Why So Many Movies Suck

“A puzzlingly confused undertaking that never becomes as cool as it thinks it is, Suicide Squad assembles an all-star team of supervillains and then doesn’t know what to do with them.” This quote from Todd McCarthy of The Hollywood Reporter was one of the more favorable reviews on Suicide Squad, DC’s latest installment of their movie franchise, and it illustrates Hollywood’s current status.

Many critics and a growing portion of the audiences complain about the dullness and lack of creativity in modern blockbusters, especially the biggest super-hero franchises from Marvel (Avengers) and DC (Batman v Superman). What started as a couple of entertaining movies that helped redefine a whole genre has become a huge monster that is constantly repeating itself.

One reason for the lack of creativity and “artistic value” of the big blockbuster can be identified when looking at these franchises from the perspective of a brand strategist. Put simply, basically every movie in the big cinematic universes of DC and Marvel (more than thirty movies from those franchises are scheduled for release between 2015 to 2020) follows the same template that revolves around action (with a lot of CGI), a particular sense of humor, and feeble attempts to deepen the relationship between characters and audience by giving small glimpses into the hero’s past.

The latter is not only to appease the more nerdy parts of the audience (fan service) but to set the groundwork for the numerous spin-offs on the individual characters that are planned for the next years. As a consequence, those movies are not seen as pieces of art but as brands.

Due to the requirements the movies have to comply with (comparable to strict brand guidelines), many of the franchises’ movies have lost their ability to tell great stories. There are just too many strings attached.

All this resembles how brands were treated in earlier decades — with static guidelines for every eventuality and a relentless focus on consistency. Both together eventually kill creativity. For movies, the result is clear: predictable plots, a lack of creative and innovative power, and the absence of a “soul” (for a brand, that would often be called its “purpose”).

When looking at the movies from a brand strategist’s perspective, many parallels to traditional brand management emerge:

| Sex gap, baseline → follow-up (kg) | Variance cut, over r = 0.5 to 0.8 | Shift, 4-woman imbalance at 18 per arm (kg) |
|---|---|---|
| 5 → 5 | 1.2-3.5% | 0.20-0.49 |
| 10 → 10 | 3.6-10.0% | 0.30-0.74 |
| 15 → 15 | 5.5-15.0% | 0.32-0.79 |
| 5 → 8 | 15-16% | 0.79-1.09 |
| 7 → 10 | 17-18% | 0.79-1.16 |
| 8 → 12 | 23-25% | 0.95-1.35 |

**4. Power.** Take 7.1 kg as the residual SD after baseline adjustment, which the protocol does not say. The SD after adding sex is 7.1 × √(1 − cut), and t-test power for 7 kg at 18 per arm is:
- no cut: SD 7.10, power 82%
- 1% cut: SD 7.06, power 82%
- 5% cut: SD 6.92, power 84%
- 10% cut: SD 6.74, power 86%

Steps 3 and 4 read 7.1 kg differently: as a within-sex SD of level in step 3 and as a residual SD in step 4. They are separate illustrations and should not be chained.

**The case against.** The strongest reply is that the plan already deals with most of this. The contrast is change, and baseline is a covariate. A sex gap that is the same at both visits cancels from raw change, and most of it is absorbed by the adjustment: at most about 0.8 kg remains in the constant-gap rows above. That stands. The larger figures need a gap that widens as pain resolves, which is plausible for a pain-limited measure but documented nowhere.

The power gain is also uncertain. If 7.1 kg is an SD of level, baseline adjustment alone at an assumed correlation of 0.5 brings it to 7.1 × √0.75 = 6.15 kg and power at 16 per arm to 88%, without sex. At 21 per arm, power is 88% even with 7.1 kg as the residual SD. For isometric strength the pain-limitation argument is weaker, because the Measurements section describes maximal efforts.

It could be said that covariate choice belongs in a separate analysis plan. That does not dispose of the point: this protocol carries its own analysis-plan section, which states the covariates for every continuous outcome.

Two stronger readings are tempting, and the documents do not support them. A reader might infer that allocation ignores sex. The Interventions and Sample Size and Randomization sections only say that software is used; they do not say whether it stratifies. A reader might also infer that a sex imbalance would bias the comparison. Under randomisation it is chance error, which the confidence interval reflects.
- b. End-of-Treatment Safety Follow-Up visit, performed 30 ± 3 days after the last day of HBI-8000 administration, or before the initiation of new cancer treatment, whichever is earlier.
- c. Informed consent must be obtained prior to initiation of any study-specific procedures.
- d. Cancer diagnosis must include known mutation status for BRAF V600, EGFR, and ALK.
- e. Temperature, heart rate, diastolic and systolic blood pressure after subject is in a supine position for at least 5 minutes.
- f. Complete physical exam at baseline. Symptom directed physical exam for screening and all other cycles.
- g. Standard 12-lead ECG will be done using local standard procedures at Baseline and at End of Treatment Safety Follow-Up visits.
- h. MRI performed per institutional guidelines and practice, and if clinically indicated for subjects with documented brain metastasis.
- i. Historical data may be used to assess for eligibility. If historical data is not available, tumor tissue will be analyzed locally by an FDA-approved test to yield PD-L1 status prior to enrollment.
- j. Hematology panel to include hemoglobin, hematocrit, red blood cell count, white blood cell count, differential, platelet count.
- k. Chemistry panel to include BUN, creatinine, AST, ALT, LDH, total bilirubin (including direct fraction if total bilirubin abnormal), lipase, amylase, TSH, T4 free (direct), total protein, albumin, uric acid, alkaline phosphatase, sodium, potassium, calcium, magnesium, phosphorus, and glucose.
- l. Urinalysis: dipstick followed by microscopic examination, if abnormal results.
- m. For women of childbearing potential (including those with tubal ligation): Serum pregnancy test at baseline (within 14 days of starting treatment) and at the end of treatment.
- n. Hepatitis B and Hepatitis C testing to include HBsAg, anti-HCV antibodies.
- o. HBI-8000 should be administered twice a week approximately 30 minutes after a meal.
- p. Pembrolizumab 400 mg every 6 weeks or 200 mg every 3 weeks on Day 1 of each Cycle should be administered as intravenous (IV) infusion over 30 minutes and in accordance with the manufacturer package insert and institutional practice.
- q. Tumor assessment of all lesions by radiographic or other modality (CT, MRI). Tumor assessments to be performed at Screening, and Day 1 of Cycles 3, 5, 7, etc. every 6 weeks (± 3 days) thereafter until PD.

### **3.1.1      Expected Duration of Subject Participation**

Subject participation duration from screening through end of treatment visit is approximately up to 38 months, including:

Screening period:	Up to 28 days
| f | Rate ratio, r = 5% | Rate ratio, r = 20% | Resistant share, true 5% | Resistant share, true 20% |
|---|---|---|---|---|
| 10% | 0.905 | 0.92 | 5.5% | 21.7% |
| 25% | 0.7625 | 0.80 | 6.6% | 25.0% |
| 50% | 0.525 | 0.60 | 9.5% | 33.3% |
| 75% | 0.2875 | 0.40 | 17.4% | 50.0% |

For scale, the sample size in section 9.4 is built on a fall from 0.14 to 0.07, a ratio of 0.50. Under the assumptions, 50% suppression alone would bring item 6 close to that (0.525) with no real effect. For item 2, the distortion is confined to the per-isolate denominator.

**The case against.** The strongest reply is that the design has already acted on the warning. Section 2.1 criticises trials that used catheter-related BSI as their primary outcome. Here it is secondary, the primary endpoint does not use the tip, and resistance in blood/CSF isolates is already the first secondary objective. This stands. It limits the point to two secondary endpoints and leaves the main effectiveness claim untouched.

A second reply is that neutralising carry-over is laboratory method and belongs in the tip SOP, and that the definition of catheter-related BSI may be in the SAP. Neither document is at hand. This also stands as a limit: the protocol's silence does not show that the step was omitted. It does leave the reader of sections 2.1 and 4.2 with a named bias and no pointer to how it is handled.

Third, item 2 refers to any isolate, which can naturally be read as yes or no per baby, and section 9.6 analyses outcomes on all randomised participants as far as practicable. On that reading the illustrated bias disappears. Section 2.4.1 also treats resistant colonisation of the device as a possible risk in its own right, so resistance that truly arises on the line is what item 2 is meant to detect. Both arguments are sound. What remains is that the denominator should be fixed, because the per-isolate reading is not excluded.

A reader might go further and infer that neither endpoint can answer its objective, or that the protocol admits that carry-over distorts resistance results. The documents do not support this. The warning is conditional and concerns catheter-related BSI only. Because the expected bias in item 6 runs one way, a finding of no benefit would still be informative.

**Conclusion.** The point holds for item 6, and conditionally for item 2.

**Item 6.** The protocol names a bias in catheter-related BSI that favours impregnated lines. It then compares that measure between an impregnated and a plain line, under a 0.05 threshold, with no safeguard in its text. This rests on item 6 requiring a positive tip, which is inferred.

• Lack of innovation —

    An initially successful template is used over and over again resulting in (creative) stagnation and endless self-references. This is the result of the idea of “never change a winning team.” And of course, there is some truth to it. However, when brands and enterprises become too self-centered, too static, they miss what’s really going on in the external world. There are numerous examples of how brands failed due to their stubborn adherence to old habits.

  • Lack of focus —

    A movie is not only a movie anymore. It’s a brand extension via theme parks, toys, clothes, games, and spin-offs that requires extensive planning and ultimately influences the movie’s artistic direction (e.g., mandatory screen time for certain characters). As for brands, too big a stretch makes it difficult to focus on a narrative.

  • Bureaucracy and lack of creative freedom —

    Often, directors of huge franchise blockbusters (most recently Suicide Squad) do not have full control over the creative output, as studio managers regularly interfere and determine creative directions. With brands, this often happens when brand management is not entrusted with the responsibility and power to develop the brand.

On the upside: One can almost instantaneously recognize a movie from the Marvel cinematic universe from its look and feel, its plot structure, the development and presentation of characters. (This was basically the biggest goal for brand management until a couple of years ago.)

Admittedly, the movies still generate a ton of money, but a negative trend is evident, both considering the financials and the critical evaluations. Brand management went through this, and learned. It now relies on the definition of a broad framework that describes the intended customer experiences with the brand, instead of micromanaging its formal appearance. Put simply, within that framework creatives get enough space to do inspiring work that is relevant for the brand and for the audience.

This may sound like a small victory, but is a fundamental shift from the old idea of consistency and repetition (which many brands still adhere to). At the same time, the brand stays recognizable, not necessarily by the layout of its ads but by the emotions it evokes or by the way it tells stories. To enforce these principles, brand-focused enterprises like Deutsche Telekom have installed a dedicated brand management organization at the C-level instead of integrating it into PR or marketing.

If studios are treating their movies like brands, they should at least do it right: enable imagination and creativity, be innovative and surprising and thus relevant audiences instead of only repeating the same story over and over again. Sometimes this means being courageous and daring, but the alternative is stagnation until another big franchise comes along that adopts the rules of modern brand management and overtakes the antiquated universes from DC and Marvel.

_Matthias Höckh is a Brand Strategist at MetaDesign Berlin.